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How We Cope in Difficult Times
July 2015
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Crossroads, Transitions, Limbo: Successfully Navigating
In-Between Times

 
Recently, I saw the movie Inside Out – the latest and, in my opinion, the greatest Pixar film yet. I’ve not been able to stop thinking about it; especially the main character’s journey through turmoil after her family relocates to San Francisco.
 
Back in Minnesota, Riley was a happy, popular preteen, excelling in hockey and a willing foil to her dad’s goofiness. In San Francisco, she loses everything that has defined her, save her family. Yet they don’t understand Riley’s despair. They just want her to be “happy.”
 
We, on the other hand, are privy to goings-on in Riley’s “Headquarters,” the seat of her emotional world, where Joy, Sadness, Anger, Disgust and Fear orchestrate her every waking hour. Through this clever device, we can see how often we are at the mercy of conflicted emotions, particularly when life throws curveballs our way.
 
Feeling a tangle of anger and sadness, yet having neither the tools nor perspective to handle it, Riley decides to run away.

 
How do we cope during similarly difficult times?
Read on…
 


Eating Seasonally for Summer: Watermelon, Feta and Arugula Salad

watermelon, feta & arugula saladSummer’s easily my favorite season. I was born in July and have always loved the fruits and vegetables harvested this time of year – stone fruits, watermelon, cucumbers, kale, other dark greens.   
 
In Ayurveda, eating seasonally through the hot summer months means favoring lighter, cooling foods that help to maintain a balanced constitution. I’ve found it also goes a long way toward curbing sugar cravings. After I began to cultivate my taste for berries and other whole fruits many years ago, simple sugars became abhorrent to me.
 
And oh, that sweet, juicy burst of flavor when you bite into a ripe peach or plum! I feel like a kid with the juice running down my chin – and relish every bite.
 
Here’s a favorite summer recipe – easy and delish. May you relish every bite!
 
Ingredients
     Baby arugula – one 5 oz. package
     8 c. seedless watermelon, cubed
     Feta cheese – one 7 oz. package, crumbled (I prefer Trader Joe’s light feta.)
     2 tbsp. balsamic vinegar glaze (If unavailable at your local market, just boil 3/4 c. of balsamic vinegar in a small saucepan for several minutes, until it reduces to about 3 tbsp.)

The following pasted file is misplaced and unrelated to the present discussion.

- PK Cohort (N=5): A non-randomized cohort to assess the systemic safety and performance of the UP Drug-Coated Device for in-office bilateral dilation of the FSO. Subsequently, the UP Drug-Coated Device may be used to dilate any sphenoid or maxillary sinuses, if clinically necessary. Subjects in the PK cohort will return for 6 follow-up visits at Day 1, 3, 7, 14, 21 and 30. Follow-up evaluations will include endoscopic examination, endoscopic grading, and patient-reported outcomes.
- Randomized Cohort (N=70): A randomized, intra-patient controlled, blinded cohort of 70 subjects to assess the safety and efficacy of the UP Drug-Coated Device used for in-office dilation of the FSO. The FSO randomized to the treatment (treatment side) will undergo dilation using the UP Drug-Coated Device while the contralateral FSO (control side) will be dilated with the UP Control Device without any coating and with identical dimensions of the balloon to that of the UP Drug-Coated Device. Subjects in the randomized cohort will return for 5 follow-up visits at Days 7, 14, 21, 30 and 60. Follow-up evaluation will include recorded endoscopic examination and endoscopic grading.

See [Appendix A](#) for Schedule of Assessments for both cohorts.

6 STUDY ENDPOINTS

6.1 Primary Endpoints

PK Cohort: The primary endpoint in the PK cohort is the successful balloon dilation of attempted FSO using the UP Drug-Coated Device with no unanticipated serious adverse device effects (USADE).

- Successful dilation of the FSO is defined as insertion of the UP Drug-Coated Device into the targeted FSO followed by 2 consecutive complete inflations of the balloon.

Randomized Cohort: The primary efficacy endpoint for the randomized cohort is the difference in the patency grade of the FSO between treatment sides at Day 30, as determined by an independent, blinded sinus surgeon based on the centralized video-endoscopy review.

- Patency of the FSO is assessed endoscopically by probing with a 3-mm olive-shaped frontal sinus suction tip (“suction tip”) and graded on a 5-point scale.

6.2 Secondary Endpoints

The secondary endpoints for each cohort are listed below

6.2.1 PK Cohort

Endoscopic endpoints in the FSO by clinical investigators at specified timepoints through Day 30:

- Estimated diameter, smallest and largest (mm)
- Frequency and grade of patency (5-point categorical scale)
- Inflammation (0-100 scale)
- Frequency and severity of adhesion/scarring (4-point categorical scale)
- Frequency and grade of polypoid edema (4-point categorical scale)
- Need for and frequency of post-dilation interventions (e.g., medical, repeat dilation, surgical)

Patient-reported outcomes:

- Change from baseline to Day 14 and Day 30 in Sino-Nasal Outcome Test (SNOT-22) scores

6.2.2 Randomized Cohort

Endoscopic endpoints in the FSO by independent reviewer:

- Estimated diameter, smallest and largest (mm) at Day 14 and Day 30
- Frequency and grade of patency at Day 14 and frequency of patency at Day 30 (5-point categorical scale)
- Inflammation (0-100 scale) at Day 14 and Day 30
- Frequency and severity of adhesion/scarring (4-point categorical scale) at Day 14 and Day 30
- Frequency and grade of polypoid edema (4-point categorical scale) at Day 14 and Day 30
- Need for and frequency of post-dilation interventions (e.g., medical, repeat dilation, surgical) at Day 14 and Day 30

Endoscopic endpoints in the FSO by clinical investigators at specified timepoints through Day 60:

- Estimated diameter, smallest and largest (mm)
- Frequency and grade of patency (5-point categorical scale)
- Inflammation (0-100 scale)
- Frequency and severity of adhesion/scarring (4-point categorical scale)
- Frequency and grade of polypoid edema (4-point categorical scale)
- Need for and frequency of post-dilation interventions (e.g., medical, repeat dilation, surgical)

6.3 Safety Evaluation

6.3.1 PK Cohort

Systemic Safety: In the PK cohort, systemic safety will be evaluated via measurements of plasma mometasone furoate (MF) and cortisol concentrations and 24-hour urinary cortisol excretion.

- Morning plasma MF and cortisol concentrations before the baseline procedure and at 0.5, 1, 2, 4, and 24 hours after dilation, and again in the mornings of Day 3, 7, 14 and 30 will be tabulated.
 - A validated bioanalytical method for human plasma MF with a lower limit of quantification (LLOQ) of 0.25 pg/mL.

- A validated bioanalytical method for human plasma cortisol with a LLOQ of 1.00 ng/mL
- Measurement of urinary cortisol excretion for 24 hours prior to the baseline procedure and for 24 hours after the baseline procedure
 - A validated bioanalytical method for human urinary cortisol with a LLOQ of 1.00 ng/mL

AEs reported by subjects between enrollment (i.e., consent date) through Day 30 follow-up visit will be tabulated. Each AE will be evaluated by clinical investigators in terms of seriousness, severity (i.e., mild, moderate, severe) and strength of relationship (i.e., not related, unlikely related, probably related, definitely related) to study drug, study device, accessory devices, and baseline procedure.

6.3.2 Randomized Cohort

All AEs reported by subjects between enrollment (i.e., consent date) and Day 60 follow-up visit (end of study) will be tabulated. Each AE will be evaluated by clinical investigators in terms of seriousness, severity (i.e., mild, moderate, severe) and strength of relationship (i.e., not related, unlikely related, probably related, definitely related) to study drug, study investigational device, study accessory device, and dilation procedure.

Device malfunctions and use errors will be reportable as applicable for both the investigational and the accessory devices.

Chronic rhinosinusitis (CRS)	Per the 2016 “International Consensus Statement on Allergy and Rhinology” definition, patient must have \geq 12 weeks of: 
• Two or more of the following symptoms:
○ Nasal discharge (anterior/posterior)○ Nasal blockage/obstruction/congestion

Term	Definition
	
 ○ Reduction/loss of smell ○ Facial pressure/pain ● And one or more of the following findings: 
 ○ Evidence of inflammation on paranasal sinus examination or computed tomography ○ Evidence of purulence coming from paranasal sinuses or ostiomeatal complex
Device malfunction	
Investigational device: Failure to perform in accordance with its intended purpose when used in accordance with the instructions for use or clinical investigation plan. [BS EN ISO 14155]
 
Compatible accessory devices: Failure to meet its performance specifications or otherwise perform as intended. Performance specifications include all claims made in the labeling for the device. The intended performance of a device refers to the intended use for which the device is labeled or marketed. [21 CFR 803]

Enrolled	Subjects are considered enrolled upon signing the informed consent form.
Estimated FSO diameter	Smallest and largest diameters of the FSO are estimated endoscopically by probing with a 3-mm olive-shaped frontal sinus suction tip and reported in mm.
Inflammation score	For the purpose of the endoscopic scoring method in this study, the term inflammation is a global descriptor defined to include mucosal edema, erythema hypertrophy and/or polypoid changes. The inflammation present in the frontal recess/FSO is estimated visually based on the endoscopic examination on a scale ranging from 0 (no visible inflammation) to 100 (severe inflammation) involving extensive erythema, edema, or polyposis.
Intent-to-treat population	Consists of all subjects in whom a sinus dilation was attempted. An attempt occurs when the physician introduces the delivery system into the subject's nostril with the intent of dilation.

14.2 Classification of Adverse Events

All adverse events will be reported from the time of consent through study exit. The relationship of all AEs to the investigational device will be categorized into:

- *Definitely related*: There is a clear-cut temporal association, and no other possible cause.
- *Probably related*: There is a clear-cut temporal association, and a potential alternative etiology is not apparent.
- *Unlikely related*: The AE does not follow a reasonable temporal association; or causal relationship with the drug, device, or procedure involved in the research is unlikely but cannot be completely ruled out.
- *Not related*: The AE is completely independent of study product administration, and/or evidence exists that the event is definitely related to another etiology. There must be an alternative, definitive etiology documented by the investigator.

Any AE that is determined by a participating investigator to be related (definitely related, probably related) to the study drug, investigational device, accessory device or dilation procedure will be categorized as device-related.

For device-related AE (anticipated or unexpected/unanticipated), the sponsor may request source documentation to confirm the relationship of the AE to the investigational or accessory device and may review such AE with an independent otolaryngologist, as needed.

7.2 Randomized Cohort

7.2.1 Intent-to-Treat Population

1. Arrange arugula over a large platter.
  2. Scatter watermelon over the greens, and the feta over the watermelon.
  3. Drizzle with balsamic glaze and sprinkle with pepper.
  4. Enjoy!  
Adapted from recipe originally published in Bon Appetit

 
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Jaymie Meyer

Get Outside and Get a Mental Lift


As I began to put together this month’s newsletter, I knew that I had to share the Wendell Berry poem you’ll find at the end of this issue. Its truth – that there is solace to be found in nature – was recently echoed by new scientific research.

The study found that time spent walking in a natural environment can mean less ruminating, dwelling on negative thoughts – a thought pattern common to depression. The change was reflected not only in the nature walkers’ subjective feedback but their brain scans, as well.
           
This only adds to earlier science that’s shown just how restorative our encounters with nature can be. For instance, one study published earlier this year found that the greater the tree density in a city, the fewer prescriptions for antidepressants.

Another - just published - quantified both perceived and actual health gains that come with more trees in the cityscape.

Yet another focused on twins and found that those with greater access to green space also experienced less depression.

Even partial or suggested connections with nature have been shown to make a difference.
          
In a way, it only makes sense. After all, the natural world is where we all ultimately come from, what we ultimately belong to.

To go back there from time to time is to experience a kind of homecoming.
 


Life holds a potential meaning under any conditions, even the most miserable ones...in some ways, suffering ceases to be suffering at the moment it finds meaning. What man needs is not the discharge of tension at any cost, but the call of a potential meaning waiting to be fulfilled by him. - Viktor Frankl

The Peace of Wild Things

When despair for the world grows in me
and I wake in the night at the least sound
in fear of what my life and my children’s lives may be,
I go and lie down where the wood drake
rests in his beauty on the water, and the great heron feeds.
I come into the peace of wild things
who do not tax their lives with forethought
of grief. I come into the presence of still water.
And I feel above me the day-blind stars
waiting with their light. For a time
I rest in the grace of the world, and am free.

- Wendell Berry

bridge to nature

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Images by Brian Maleszyk and Arlane Hunter, via Flickr
Copyright © 2015 Resilience for Life, All rights reserved.


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